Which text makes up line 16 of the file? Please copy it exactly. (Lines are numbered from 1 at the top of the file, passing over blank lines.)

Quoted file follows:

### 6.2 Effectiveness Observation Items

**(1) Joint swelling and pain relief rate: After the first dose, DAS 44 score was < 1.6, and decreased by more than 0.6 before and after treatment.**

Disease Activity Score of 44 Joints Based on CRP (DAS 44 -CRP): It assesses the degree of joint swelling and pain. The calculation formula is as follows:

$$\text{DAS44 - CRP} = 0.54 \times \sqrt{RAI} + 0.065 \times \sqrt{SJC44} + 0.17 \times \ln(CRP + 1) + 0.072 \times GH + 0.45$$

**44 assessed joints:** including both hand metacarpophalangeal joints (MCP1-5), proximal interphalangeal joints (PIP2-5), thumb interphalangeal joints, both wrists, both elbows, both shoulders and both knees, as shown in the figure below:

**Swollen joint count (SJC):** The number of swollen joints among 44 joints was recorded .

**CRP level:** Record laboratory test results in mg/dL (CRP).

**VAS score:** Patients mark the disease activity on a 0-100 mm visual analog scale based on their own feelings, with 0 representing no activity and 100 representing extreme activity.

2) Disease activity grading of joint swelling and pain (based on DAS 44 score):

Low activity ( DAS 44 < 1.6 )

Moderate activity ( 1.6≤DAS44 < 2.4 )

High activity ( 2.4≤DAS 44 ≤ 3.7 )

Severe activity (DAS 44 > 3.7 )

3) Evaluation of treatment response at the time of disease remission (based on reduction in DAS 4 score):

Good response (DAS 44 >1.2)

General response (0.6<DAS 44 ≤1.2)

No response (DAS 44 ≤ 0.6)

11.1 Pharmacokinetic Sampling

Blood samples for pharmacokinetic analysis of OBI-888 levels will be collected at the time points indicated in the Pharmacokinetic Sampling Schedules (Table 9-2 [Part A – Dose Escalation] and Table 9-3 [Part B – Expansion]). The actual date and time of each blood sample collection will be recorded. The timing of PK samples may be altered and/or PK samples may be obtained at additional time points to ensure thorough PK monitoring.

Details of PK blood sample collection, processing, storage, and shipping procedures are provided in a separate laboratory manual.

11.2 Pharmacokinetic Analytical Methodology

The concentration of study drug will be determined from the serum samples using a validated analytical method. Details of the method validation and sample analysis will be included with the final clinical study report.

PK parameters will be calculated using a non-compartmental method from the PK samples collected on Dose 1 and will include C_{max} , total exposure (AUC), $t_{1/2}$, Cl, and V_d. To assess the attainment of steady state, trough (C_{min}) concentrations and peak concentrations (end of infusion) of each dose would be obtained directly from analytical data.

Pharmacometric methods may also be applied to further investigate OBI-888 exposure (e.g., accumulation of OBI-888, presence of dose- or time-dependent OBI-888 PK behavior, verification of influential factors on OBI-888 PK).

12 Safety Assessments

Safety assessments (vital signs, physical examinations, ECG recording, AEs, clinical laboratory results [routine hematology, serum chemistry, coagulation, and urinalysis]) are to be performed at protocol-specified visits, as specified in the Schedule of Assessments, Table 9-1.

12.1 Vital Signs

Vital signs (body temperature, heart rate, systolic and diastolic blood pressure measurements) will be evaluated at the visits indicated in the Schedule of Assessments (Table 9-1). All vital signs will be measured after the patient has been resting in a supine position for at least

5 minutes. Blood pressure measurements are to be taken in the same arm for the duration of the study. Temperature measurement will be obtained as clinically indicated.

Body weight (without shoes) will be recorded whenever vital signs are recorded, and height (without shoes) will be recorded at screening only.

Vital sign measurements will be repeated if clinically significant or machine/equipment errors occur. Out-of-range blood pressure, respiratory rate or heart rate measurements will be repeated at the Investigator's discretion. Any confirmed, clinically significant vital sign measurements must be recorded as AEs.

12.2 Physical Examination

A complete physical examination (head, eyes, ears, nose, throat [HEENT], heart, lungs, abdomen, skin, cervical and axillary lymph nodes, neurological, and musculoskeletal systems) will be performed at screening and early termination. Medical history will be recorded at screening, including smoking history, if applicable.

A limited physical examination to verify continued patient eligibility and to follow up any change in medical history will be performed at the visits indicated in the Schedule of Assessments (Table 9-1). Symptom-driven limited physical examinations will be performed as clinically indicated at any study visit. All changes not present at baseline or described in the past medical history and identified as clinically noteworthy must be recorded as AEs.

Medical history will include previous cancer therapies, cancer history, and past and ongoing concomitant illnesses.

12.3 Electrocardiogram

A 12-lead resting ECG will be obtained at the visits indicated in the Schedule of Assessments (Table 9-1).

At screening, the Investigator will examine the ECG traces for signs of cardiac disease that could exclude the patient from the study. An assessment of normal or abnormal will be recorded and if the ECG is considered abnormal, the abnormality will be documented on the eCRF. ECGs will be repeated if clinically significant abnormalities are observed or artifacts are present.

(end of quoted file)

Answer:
General response (0.6<DAS 44 ≤1.2)